The restored 8 bit running sum is then compared to the original 8 bit running sum. More specifically, the original 9 bit difference value and the restored 8 bit difference value are propagated to adders 52, 48, respectively. Respective latches 54, 50, which again may be, for example D-type flip-flops, connected to the output Of the adders 52, 48 are used to latch the output of the adders 52, 48 and propagate the output back to the adder 52, 48 for adding with the next original and restored difference values, respectively, thereby producing a running sum for each value. The resulting running sums of the original and restored differences are also propagated by the latches 54, 50 to a comparator 56. The comparator 56 determines the difference between the Original 8 bit running sum and the restored 8 bit running sum and, based on the difference between the two, will revise the 5 bit compressed difference value which propagates to expander 46.
More specifically, the comparator 56 will compare the running sum of the original 9 bit difference value and the running sum of the restored 8 bit difference values. If the restored running sum is higher or lower than the original running sum, the comparator will send a signal to the expander 44 to adjust the compression and expansion relationships so that later running sums will be closer in value than the compared running sums. For example, if the restored running sum is positive and less than the original running sum, the 5 bit compressed value corresponding to the 9 bit difference value will be increased and, if the restored running sum is greater than the original running sum, the 5 bit compressed value corresponding to the 9 bit difference value will be decreased. This process is repeated until the comparator 44 optimizes the 5 bit compressed difference value for a 9 bit difference value, i.e. the restored running sum is approximately equal to the original running sum, and the optimal 5 bit compressed difference value for a 9 bit difference value is output to the respective one of the differential encoders 30, 32, 34.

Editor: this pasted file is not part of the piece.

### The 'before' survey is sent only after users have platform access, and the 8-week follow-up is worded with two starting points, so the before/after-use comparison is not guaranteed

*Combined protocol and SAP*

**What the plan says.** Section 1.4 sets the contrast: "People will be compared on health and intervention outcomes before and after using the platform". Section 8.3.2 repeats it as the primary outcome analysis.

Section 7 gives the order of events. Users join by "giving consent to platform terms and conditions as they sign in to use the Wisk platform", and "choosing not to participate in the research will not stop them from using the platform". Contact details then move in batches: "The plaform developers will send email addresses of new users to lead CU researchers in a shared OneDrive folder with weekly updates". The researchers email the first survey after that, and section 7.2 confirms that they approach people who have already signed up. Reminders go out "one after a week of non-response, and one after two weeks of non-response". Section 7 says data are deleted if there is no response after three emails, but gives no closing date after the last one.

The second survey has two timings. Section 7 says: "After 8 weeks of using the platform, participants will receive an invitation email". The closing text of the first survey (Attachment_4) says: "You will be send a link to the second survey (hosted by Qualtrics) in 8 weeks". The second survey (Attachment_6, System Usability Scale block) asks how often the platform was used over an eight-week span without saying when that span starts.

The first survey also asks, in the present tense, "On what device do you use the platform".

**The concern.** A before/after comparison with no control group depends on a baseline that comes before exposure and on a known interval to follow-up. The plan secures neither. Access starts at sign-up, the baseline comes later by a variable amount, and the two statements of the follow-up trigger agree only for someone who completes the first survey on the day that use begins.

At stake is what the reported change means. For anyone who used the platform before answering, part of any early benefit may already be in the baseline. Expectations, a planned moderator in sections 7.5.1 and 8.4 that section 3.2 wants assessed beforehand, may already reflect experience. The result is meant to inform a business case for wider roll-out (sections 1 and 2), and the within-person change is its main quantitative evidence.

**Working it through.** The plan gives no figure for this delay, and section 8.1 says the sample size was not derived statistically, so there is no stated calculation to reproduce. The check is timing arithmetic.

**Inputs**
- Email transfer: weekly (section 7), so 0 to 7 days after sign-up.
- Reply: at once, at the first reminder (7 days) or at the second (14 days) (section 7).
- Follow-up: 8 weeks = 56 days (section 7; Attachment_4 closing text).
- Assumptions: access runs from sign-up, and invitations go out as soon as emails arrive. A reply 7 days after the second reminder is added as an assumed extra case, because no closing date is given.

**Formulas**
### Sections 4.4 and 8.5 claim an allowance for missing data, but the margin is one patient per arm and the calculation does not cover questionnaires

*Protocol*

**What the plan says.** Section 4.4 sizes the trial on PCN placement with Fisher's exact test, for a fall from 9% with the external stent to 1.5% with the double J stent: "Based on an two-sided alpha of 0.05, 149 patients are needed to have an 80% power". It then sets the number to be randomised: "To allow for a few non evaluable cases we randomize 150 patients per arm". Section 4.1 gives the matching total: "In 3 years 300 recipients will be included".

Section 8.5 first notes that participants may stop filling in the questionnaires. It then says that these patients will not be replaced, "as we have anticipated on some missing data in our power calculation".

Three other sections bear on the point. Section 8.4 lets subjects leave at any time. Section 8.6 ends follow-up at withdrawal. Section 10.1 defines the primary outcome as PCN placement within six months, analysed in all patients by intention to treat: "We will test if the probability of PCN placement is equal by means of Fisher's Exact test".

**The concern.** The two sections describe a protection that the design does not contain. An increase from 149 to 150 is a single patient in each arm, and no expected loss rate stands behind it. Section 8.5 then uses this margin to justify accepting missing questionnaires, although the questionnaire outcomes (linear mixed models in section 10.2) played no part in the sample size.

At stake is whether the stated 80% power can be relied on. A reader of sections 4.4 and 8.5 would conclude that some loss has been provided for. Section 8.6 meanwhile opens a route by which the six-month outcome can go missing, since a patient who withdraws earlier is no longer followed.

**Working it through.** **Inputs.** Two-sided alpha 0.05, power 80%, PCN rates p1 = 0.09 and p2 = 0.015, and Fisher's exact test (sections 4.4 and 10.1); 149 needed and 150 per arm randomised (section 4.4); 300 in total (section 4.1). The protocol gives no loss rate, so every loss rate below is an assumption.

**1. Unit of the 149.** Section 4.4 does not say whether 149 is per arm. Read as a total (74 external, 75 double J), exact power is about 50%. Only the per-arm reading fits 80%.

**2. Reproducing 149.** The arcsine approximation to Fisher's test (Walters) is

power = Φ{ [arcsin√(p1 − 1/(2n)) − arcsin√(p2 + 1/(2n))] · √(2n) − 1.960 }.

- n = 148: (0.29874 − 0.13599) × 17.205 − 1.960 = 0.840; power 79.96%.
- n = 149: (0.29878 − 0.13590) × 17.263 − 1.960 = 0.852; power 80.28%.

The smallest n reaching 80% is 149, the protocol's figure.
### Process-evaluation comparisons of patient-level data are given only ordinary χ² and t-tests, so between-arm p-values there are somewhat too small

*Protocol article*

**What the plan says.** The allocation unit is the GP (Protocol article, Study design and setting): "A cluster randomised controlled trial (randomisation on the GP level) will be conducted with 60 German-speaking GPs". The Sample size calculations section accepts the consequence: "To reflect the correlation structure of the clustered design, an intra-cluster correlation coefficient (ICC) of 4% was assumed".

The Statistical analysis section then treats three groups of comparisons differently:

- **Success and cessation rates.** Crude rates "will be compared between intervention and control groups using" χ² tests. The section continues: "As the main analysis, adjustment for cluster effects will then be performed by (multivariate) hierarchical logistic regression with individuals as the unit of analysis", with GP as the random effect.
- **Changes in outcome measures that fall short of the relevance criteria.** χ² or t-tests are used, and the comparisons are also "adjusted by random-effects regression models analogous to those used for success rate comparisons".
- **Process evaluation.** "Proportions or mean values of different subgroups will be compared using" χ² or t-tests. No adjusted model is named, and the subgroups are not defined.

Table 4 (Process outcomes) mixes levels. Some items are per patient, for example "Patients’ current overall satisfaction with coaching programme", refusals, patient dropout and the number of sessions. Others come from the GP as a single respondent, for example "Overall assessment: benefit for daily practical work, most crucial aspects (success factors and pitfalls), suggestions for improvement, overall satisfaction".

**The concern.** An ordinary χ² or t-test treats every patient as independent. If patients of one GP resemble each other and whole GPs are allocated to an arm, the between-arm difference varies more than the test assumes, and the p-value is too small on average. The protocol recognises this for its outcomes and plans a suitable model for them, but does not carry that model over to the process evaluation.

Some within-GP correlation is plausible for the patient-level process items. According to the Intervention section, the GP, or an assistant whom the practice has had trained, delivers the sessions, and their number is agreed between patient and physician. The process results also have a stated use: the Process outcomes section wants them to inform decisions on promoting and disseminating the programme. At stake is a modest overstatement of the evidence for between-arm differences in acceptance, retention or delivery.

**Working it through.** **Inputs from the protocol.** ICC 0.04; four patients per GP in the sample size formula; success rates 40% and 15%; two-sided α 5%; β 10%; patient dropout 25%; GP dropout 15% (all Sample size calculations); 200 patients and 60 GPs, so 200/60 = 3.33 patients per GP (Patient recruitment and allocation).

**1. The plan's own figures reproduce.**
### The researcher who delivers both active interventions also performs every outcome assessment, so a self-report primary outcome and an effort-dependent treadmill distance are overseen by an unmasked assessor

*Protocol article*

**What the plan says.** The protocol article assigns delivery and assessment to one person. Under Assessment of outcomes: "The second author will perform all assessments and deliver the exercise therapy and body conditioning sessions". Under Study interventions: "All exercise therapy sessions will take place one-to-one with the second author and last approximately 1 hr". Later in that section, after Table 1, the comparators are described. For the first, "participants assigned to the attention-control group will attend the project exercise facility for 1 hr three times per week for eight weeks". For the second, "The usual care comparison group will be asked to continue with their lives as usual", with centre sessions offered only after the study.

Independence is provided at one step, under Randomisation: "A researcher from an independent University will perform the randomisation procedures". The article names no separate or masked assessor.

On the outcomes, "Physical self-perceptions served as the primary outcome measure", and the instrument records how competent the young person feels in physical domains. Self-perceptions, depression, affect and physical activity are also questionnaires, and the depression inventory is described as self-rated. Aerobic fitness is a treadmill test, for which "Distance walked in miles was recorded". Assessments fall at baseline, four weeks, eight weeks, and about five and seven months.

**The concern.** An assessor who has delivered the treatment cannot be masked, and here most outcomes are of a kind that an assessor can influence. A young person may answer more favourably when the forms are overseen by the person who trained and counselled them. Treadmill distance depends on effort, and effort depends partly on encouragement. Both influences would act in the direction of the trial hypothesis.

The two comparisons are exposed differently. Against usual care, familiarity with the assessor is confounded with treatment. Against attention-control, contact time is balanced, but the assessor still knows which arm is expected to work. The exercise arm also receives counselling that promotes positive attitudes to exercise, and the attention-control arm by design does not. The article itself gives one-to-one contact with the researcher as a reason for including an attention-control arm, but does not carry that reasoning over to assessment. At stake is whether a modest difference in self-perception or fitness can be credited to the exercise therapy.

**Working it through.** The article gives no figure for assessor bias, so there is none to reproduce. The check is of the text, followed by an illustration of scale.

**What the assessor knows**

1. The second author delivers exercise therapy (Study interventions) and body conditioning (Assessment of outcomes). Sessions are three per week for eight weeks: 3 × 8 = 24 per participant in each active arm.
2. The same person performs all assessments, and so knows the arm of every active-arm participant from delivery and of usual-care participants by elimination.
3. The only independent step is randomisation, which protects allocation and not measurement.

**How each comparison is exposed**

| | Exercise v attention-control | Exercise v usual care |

Thus, there has been described and illustrated herein a method and apparatus for encoding video data which combines an 8 to 5 bit compression of the luminance component with an 8 to 5 bit compression of the chrominance components subsampled over 4 pixels to produce an encoded video signal Which significantly reduces the amount of data required to represent an image while avoiding significant detriment to image quality. Those skilled in the art, however, will recognize that many modifications and variations besides those specifically mentioned may be made in the techniques described herein without departing substantially from the concept of the present invention. Accordingly, it should be clearly understood that the form of the invention as described herein is exemplary only and is not intended as a limitation of the scope of the invention.
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|U.S. Classification||348/392.1, 375/E07.265|
|Cooperative Classification||H04N11/046, H04N19/593|
|European Classification||H04N7/34, H04N11/04B2|